Transpiration Lab Report Guidelines

What goes in the report:

  1. Experimental question that your group investigated.
  2. Hypothesis for your experiment.
  3. Procedure (for the week--not the stomatal peel) that your group followed.
  4. Control Group Treatment
  5. How you kept other variables constant
  6. Data for your stomatal peel stomate density calculation, your week long experiment, and your leaf surface area calculation.
  7. Graph.  There are two valid ways to graph the data.  You can take your pick
  1. Graph showing the percent change in mass of your plants from day 1 to day 5.  You can’t just graph change in mass, because all of the plants didn’t have the same starting mass.
  2. Graph showing the change in mass in terms of amount of mass lost per mm2 of leaf surface area per plant.  This adjusts for the different masses in another, equally valid way.
  3. I am inclined to one line graph for this lab (probably four lines on the same axes), but I could see other ways of doing it, too.  I could see four small graphs (so that they all fit on the same page in a 2x2 grid layout, or maybe averages for the two plants in each treatment (all on the same graph), if you went that way.  There are so many acceptable options.  
  4. Please explain what your graph is showing.  Make sure to include a key, if necessary, and include a reason why you’ve shown your data the way you have.
  5. Make sure all numerical data is in tables and that only relevant data is presented.  Also make sure to include a brief explanation below any table, similar to what you’ve done in your graph.
  1. Conclusion:  Claim Evidence Reasoning format addressing your hypothesis.  Make sure to include some thoughts as to why your data is the way it is in the reasoning part of your experiment that connects to the process of transcription.
  2. Experimental analysis:  Ways to improve/extend your experiment and why each of those improvements/extensions are useful.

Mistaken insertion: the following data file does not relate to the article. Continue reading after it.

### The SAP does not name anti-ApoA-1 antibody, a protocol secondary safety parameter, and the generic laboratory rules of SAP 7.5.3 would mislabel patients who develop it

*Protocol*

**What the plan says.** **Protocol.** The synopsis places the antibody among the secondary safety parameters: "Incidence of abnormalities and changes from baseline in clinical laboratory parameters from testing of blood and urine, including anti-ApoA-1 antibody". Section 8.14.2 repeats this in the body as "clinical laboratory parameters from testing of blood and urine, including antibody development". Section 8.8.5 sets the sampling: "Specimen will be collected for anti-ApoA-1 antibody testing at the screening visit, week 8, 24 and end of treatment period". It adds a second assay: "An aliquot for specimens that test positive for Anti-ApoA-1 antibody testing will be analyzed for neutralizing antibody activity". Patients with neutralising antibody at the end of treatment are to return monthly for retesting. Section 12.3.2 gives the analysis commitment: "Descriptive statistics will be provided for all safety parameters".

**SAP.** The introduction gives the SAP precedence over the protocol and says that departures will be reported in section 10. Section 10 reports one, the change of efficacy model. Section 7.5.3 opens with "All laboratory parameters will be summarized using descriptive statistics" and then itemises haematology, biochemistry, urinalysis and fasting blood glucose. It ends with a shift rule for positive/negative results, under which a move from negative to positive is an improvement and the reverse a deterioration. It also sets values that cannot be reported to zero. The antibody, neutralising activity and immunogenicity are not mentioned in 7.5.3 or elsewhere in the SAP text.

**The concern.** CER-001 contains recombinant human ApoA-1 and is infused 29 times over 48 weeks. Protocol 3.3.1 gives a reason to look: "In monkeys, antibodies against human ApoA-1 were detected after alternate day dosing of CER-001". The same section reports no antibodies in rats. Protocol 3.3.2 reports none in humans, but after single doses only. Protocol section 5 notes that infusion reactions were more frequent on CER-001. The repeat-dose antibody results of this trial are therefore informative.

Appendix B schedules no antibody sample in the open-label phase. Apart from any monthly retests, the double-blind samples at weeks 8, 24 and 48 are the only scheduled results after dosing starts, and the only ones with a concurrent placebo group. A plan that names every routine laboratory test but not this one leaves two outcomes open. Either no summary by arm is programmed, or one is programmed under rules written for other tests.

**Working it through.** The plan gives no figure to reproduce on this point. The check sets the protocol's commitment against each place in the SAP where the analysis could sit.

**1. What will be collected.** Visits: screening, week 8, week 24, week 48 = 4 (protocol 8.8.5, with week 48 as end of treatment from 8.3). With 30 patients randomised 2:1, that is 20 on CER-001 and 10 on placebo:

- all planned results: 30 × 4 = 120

Style Guidelines:

  1. Can be typed.  Doesn’t have to be.  Must be highly legible.
  2. Graph can be done electronically or by hand.  Must be neat.  
  3. Needs to be turned in in meatspace, not submitted electronically.
  4. Data can be shared.  All other parts should be your original work.  

Measuring Leaf Surface area (2 ways).

Way 1:  The way that no one in actual science land uses:

  1. Trace the leaves on a graph paper of known grid size.
  2. Estimate the area via clunky box counting, making decisions at the margins for fractions of a box.  
  3. This is going to take a super long and horribly boring amount of time.
  4. What you need to do this:  Graph Paper of known grid size, and leaves.  Make sure all group members have all data by the end of Friday.

Way 2: Basically the only way that anyone who actually does this for realz does it:

  1. Measuring leaf area in a digital photo with ImageJ, a free java-based computer program
  2. There are multiple tutorials on how to do this.  Here’s one in blog format[1].  Here’s a youtube video[2].  These are literally the first two results that I found out of ~65,000 results in a google search for “how to measure leaf surface area using imageJ”.  
  3. Approximately half of you are going to be like “this is too crazy and hard”, and you are not correct.  This is going to take considerably less time than Way 1 does.  
  4. What you need to do this:  Digital Images of all leaves on a white background with a ruler, or other object of known size (e.g. precisely measured banana) showing the appropriate scale in the frame.  

[1] http://lukemiller.org/index.php/2011/08/measuring-leaf-or-algae-blade-area-in-a-digital-photo-with-imagej/ 

[2] https://www.youtube.com/watch?v=idsrN2NKtJ4